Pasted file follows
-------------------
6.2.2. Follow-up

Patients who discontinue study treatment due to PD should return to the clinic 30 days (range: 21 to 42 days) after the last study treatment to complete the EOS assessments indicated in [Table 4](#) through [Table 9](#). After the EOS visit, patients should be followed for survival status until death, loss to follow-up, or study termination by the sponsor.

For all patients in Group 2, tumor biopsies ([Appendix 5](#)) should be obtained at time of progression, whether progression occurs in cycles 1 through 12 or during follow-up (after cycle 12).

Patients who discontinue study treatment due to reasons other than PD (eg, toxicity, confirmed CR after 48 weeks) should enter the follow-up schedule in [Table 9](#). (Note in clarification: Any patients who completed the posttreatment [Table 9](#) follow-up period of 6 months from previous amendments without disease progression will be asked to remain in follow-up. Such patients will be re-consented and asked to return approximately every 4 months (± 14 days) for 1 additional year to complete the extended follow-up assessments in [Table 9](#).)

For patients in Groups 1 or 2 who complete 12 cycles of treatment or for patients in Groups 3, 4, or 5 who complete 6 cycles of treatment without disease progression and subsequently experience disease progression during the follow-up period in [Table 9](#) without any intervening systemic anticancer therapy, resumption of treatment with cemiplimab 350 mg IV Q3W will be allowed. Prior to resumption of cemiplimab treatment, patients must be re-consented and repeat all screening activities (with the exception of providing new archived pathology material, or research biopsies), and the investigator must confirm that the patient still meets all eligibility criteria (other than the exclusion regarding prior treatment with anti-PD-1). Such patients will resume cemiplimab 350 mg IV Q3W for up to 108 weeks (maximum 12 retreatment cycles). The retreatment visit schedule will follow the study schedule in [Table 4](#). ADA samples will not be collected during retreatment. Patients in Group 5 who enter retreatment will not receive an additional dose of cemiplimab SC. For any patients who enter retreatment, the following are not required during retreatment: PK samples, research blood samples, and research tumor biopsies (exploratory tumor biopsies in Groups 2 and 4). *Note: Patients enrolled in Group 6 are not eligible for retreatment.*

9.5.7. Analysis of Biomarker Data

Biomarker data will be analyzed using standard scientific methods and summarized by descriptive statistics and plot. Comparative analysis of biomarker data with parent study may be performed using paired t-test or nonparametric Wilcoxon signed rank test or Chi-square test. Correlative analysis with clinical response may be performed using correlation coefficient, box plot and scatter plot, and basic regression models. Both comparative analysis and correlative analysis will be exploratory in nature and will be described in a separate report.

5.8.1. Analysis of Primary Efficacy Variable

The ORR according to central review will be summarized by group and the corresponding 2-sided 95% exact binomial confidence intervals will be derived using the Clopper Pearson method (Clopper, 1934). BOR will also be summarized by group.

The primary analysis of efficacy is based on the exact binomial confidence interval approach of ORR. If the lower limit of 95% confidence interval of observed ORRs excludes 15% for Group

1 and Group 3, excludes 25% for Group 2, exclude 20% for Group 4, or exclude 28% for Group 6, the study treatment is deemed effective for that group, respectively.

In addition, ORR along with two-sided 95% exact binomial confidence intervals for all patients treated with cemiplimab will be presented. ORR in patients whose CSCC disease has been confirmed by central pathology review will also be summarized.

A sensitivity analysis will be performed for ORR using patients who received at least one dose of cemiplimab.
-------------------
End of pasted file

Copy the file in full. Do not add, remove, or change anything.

6.2.2. Follow-up

Patients who discontinue study treatment due to PD should return to the clinic 30 days (range: 21 to 42 days) after the last study treatment to complete the EOS assessments indicated in [Table 4](#) through [Table 9](#). After the EOS visit, patients should be followed for survival status until death, loss to follow-up, or study termination by the sponsor.

For all patients in Group 2, tumor biopsies ([Appendix 5](#)) should be obtained at time of progression, whether progression occurs in cycles 1 through 12 or during follow-up (after cycle 12).

Patients who discontinue study treatment due to reasons other than PD (eg, toxicity, confirmed CR after 48 weeks) should enter the follow-up schedule in [Table 9](#). (Note in clarification: Any patients who completed the posttreatment [Table 9](#) follow-up period of 6 months from previous amendments without disease progression will be asked to remain in follow-up. Such patients will be re-consented and asked to return approximately every 4 months (± 14 days) for 1 additional year to complete the extended follow-up assessments in [Table 9](#).)

For patients in Groups 1 or 2 who complete 12 cycles of treatment or for patients in Groups 3, 4, or 5 who complete 6 cycles of treatment without disease progression and subsequently experience disease progression during the follow-up period in [Table 9](#) without any intervening systemic anticancer therapy, resumption of treatment with cemiplimab 350 mg IV Q3W will be allowed. Prior to resumption of cemiplimab treatment, patients must be re-consented and repeat all screening activities (with the exception of providing new archived pathology material, or research biopsies), and the investigator must confirm that the patient still meets all eligibility criteria (other than the exclusion regarding prior treatment with anti-PD-1). Such patients will resume cemiplimab 350 mg IV Q3W for up to 108 weeks (maximum 12 retreatment cycles). The retreatment visit schedule will follow the study schedule in [Table 4](#). ADA samples will not be collected during retreatment. Patients in Group 5 who enter retreatment will not receive an additional dose of cemiplimab SC. For any patients who enter retreatment, the following are not required during retreatment: PK samples, research blood samples, and research tumor biopsies (exploratory tumor biopsies in Groups 2 and 4). *Note: Patients enrolled in Group 6 are not eligible for retreatment.*

9.5.7. Analysis of Biomarker Data

Biomarker data will be analyzed using standard scientific methods and summarized by descriptive statistics and plot. Comparative analysis of biomarker data with parent study may be performed using paired t-test or nonparametric Wilcoxon signed rank test or Chi-square test. Correlative analysis with clinical response may be performed using correlation coefficient, box plot and scatter plot, and basic regression models. Both comparative analysis and correlative analysis will be exploratory in nature and will be described in a separate report.

5.8.1. Analysis of Primary Efficacy Variable

The ORR according to central review will be summarized by group and the corresponding 2-sided 95% exact binomial confidence intervals will be derived using the Clopper Pearson method (Clopper, 1934). BOR will also be summarized by group.

The primary analysis of efficacy is based on the exact binomial confidence interval approach of ORR. If the lower limit of 95% confidence interval of observed ORRs excludes 15% for Group

1 and Group 3, excludes 25% for Group 2, exclude 20% for Group 4, or exclude 28% for Group 6, the study treatment is deemed effective for that group, respectively.

In addition, ORR along with two-sided 95% exact binomial confidence intervals for all patients treated with cemiplimab will be presented. ORR in patients whose CSCC disease has been confirmed by central pathology review will also be summarized.

A sensitivity analysis will be performed for ORR using patients who received at least one dose of cemiplimab.